Saturday, February 13, 2016


Herriman Saturday

Tuesday, November 3 1908 -- It's voting day! Time to choose the lesser of two evils! Or this year, choose among a dozen or so in the Republican clown car where the least of all the evils is still a pretty grim choice. (Sorry, just sayin'...). 


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Friday, February 12, 2016


This is the Life by Walt McDougall Chapter 9 Part 1

This is the Life!


Walt McDougall


Thrills were frequent enough too, God knows, and oddly enough, they multiplied with the years in a direct ratio. Perhaps the Charleston Earthquake looms up clearest. I arrived in the shaken town the day after the quake with a telegraph operator named Fisher, to find all its affrighted inhabitants crowded into the parks and other open spaces, agitated over the fear of a tidal wave, and when I tried to calm the fears of some of the wealthy Battery residents by telling them how much more severe was the earthquake I had seen in Acapulco, I only made matters worse. Fisher secured the only wire left intact for the World, and I persuaded two half-benumbed photographers to get out and take all the pictures possible while fires were blazing and walls falling here and there. I rushed to and fro, making sketches and gathering news, sending the pictures out by mule express to the point where railroad trackage was still available, and slept, out of bravado, for I considered this little earthquake rather a flivver, in the badly wrenched Charleston Hotel, all by myself. Everywhere, when my rumbling carriage turned a corner, I found terrified Negroes beating the earth with sticks in the true African manner and calling on the Savior. I printed a little seismic theorizing and got into an argument with the U.S. Army's alleged expert who had been sent down to show Terra Firma that the Government would stand no fooling. Nobody then knew any more about earthquakes than they now do about the sun's corona or where campaign contributions go. The most significant fact which I garnered was that every single-shafted monument in the graveyards was speared into the ground for a foot or two by the sudden jerk of the earth. A similar sharp push would send the tip of the Woolworth Building into the North River.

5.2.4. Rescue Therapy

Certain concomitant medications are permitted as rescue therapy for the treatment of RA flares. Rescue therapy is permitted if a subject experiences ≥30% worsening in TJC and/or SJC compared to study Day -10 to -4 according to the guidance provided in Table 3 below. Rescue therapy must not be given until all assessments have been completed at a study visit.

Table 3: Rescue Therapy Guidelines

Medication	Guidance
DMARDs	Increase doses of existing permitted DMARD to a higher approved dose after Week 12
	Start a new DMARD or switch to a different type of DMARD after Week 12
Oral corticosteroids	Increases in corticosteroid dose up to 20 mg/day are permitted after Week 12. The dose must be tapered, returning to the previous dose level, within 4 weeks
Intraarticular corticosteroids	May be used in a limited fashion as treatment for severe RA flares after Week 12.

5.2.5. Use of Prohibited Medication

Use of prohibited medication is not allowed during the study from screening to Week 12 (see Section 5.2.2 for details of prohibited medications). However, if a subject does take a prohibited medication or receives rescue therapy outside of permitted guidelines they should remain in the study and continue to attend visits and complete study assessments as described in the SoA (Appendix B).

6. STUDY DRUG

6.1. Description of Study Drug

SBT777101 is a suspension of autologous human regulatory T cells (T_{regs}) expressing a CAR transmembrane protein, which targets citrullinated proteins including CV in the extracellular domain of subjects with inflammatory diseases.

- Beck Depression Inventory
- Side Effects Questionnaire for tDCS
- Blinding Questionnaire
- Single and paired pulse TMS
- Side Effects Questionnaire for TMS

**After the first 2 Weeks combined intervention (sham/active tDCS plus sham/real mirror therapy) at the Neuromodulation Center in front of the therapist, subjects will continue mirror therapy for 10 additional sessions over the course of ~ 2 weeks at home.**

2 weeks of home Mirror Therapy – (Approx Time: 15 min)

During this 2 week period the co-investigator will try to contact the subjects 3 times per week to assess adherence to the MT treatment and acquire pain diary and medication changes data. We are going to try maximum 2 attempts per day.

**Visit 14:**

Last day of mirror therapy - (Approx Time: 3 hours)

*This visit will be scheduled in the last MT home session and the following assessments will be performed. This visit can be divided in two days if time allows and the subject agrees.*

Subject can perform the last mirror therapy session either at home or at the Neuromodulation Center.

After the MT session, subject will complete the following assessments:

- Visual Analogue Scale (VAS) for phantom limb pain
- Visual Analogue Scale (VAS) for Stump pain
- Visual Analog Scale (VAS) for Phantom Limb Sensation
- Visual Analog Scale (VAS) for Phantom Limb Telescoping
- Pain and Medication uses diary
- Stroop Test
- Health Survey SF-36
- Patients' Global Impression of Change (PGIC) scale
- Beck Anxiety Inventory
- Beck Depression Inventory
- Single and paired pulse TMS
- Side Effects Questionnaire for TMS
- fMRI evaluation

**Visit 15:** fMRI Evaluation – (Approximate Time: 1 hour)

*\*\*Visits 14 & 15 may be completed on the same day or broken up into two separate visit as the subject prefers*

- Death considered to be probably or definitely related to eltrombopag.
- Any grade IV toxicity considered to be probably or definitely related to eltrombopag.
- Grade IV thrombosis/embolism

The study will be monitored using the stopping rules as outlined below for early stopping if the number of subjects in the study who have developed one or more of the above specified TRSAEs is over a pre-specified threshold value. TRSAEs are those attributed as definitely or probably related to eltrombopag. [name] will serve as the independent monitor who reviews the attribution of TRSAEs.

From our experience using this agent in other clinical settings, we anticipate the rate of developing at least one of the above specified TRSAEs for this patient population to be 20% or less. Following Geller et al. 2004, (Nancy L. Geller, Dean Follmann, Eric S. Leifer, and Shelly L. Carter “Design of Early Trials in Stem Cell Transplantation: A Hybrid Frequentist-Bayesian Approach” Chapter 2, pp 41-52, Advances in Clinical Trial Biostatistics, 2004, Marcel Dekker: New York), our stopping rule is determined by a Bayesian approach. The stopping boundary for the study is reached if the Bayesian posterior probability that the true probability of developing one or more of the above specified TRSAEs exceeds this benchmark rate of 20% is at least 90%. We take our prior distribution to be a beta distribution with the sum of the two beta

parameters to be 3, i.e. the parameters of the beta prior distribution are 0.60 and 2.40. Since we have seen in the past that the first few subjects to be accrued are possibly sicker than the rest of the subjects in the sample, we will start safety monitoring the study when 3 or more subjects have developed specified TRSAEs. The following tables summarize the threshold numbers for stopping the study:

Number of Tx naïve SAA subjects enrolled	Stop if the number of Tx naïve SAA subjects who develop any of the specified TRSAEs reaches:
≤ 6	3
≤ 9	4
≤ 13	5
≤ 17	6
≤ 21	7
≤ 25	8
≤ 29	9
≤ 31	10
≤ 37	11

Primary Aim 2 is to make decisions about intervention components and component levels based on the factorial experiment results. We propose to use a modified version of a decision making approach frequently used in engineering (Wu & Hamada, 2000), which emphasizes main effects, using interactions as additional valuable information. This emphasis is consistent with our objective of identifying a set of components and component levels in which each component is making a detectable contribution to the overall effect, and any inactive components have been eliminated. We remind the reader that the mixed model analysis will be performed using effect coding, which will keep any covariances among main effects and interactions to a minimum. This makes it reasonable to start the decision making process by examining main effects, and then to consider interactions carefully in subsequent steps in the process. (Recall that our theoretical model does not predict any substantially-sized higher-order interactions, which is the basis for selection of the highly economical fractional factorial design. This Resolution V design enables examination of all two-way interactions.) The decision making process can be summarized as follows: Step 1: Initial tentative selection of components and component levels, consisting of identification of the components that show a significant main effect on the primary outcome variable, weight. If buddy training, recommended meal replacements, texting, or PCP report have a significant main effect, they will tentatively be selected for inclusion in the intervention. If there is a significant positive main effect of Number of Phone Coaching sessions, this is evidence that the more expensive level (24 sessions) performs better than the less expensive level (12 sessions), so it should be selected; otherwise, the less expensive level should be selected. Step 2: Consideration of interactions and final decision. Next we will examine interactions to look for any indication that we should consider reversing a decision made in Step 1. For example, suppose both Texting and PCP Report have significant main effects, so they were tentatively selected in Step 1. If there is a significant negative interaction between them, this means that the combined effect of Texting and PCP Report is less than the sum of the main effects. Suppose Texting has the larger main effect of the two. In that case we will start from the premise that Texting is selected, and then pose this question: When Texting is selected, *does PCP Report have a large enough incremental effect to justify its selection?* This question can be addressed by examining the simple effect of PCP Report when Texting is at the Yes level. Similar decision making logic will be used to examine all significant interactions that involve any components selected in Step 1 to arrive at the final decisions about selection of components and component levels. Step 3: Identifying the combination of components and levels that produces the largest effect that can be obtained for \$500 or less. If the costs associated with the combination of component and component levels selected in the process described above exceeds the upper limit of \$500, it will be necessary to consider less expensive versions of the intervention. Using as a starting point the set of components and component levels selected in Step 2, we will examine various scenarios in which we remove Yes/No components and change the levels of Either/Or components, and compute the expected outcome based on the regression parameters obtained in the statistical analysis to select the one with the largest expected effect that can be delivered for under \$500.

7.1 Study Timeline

I remained there five days, or until near-starvation forced me out, but I made a thousand dollars on the side, supplying out-of-town papers with sketches which my partner syndicated. The day before I left, I was busily sketching beside a building that had been gutted by fire, when the entire wall crashed down upon me without warning. Luckily, where I sat on a box, there was an open, burned-out window and I remained untouched, but in my excitement I went hastily away from there in a dense cloud of dust. Observers who had seen me sketching there promptly began to dig out my remains, while I, unthinking, occupied myself in another quarter of the city.

Just before midnight I called at the telegraph office, as was my custom, and learned from Fisher that he had wired in a story that I had been buried beneath a building but my body had not yet been found. I had him inform the World office that the report of my death was premature, and gave the facts as they had occurred, which was nearly as good a story and would not annoy my creditors as much, but I later had the delicious pleasure of reading some really nice obituaries in the Sun, Herald, Star and Tribune, which pleasure I've never enjoyed since, and never expect to.